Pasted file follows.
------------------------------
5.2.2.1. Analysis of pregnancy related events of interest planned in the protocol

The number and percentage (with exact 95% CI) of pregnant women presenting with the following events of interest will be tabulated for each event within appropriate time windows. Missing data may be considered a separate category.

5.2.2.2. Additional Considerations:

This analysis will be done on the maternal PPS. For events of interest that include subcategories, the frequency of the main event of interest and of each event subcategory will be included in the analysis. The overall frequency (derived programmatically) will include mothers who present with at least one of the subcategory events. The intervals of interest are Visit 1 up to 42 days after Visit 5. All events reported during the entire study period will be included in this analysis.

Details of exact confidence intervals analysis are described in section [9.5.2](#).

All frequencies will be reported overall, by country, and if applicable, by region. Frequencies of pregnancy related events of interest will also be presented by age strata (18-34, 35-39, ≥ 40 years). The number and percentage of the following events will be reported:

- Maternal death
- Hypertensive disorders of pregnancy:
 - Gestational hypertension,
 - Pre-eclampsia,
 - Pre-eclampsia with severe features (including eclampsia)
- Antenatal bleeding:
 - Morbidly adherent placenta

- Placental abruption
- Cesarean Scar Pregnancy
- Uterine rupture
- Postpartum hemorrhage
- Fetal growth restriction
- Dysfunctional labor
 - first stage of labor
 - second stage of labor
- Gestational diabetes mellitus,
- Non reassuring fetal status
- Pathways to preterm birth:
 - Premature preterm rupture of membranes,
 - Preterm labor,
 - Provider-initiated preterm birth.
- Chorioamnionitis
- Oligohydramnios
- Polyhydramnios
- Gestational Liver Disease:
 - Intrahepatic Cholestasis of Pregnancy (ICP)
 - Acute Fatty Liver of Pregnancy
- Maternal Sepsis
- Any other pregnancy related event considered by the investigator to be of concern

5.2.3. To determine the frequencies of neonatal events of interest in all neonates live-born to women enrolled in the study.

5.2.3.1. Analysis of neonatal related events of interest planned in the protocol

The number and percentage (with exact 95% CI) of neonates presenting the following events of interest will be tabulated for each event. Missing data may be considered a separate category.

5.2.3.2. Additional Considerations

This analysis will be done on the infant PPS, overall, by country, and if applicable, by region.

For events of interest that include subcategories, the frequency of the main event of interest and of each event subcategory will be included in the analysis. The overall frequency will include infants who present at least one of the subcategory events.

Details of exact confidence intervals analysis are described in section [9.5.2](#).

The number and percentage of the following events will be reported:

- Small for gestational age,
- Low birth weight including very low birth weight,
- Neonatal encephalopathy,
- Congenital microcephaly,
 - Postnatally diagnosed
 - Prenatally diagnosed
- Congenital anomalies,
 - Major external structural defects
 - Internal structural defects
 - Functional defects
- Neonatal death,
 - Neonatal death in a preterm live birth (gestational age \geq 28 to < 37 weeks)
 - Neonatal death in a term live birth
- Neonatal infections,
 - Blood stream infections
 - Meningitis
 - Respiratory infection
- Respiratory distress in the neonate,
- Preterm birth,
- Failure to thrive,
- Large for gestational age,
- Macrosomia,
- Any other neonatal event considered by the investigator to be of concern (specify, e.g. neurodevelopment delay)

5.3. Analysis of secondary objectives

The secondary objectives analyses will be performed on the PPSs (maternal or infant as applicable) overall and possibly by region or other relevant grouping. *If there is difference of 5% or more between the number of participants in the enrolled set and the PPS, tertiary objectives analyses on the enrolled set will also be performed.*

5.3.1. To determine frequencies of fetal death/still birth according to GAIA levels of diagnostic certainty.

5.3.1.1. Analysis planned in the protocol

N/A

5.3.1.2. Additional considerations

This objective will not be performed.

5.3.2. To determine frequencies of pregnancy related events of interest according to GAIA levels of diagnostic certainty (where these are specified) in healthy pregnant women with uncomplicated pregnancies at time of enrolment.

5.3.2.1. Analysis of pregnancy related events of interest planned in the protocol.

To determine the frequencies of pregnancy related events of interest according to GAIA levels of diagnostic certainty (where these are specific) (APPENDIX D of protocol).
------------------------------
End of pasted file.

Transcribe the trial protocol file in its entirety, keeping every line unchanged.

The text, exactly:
5.2.2.1. Analysis of pregnancy related events of interest planned in the protocol

The number and percentage (with exact 95% CI) of pregnant women presenting with the following events of interest will be tabulated for each event within appropriate time windows. Missing data may be considered a separate category.

5.2.2.2. Additional Considerations:

This analysis will be done on the maternal PPS. For events of interest that include subcategories, the frequency of the main event of interest and of each event subcategory will be included in the analysis. The overall frequency (derived programmatically) will include mothers who present with at least one of the subcategory events. The intervals of interest are Visit 1 up to 42 days after Visit 5. All events reported during the entire study period will be included in this analysis.

Details of exact confidence intervals analysis are described in section [9.5.2](#).

All frequencies will be reported overall, by country, and if applicable, by region. Frequencies of pregnancy related events of interest will also be presented by age strata (18-34, 35-39, ≥ 40 years). The number and percentage of the following events will be reported:

- Maternal death
- Hypertensive disorders of pregnancy:
 - Gestational hypertension,
 - Pre-eclampsia,
 - Pre-eclampsia with severe features (including eclampsia)
- Antenatal bleeding:
 - Morbidly adherent placenta

- Placental abruption
- Cesarean Scar Pregnancy
- Uterine rupture
- Postpartum hemorrhage
- Fetal growth restriction
- Dysfunctional labor
 - first stage of labor
 - second stage of labor
- Gestational diabetes mellitus,
- Non reassuring fetal status
- Pathways to preterm birth:
 - Premature preterm rupture of membranes,
 - Preterm labor,
 - Provider-initiated preterm birth.
- Chorioamnionitis
- Oligohydramnios
- Polyhydramnios
- Gestational Liver Disease:
 - Intrahepatic Cholestasis of Pregnancy (ICP)
 - Acute Fatty Liver of Pregnancy
- Maternal Sepsis
- Any other pregnancy related event considered by the investigator to be of concern

5.2.3. To determine the frequencies of neonatal events of interest in all neonates live-born to women enrolled in the study.

5.2.3.1. Analysis of neonatal related events of interest planned in the protocol

The number and percentage (with exact 95% CI) of neonates presenting the following events of interest will be tabulated for each event. Missing data may be considered a separate category.

5.2.3.2. Additional Considerations

This analysis will be done on the infant PPS, overall, by country, and if applicable, by region.

For events of interest that include subcategories, the frequency of the main event of interest and of each event subcategory will be included in the analysis. The overall frequency will include infants who present at least one of the subcategory events.

Details of exact confidence intervals analysis are described in section [9.5.2](#).

The number and percentage of the following events will be reported:

- Small for gestational age,
- Low birth weight including very low birth weight,
- Neonatal encephalopathy,
- Congenital microcephaly,
 - Postnatally diagnosed
 - Prenatally diagnosed
- Congenital anomalies,
 - Major external structural defects
 - Internal structural defects
 - Functional defects
- Neonatal death,
 - Neonatal death in a preterm live birth (gestational age \geq 28 to < 37 weeks)
 - Neonatal death in a term live birth
- Neonatal infections,
 - Blood stream infections
 - Meningitis
 - Respiratory infection
- Respiratory distress in the neonate,
- Preterm birth,
- Failure to thrive,
- Large for gestational age,
- Macrosomia,
- Any other neonatal event considered by the investigator to be of concern (specify, e.g. neurodevelopment delay)

5.3. Analysis of secondary objectives

The secondary objectives analyses will be performed on the PPSs (maternal or infant as applicable) overall and possibly by region or other relevant grouping. *If there is difference of 5% or more between the number of participants in the enrolled set and the PPS, tertiary objectives analyses on the enrolled set will also be performed.*

5.3.1. To determine frequencies of fetal death/still birth according to GAIA levels of diagnostic certainty.

5.3.1.1. Analysis planned in the protocol

N/A

5.3.1.2. Additional considerations

This objective will not be performed.

5.3.2. To determine frequencies of pregnancy related events of interest according to GAIA levels of diagnostic certainty (where these are specified) in healthy pregnant women with uncomplicated pregnancies at time of enrolment.

5.3.2.1. Analysis of pregnancy related events of interest planned in the protocol.

To determine the frequencies of pregnancy related events of interest according to GAIA levels of diagnostic certainty (where these are specific) (APPENDIX D of protocol).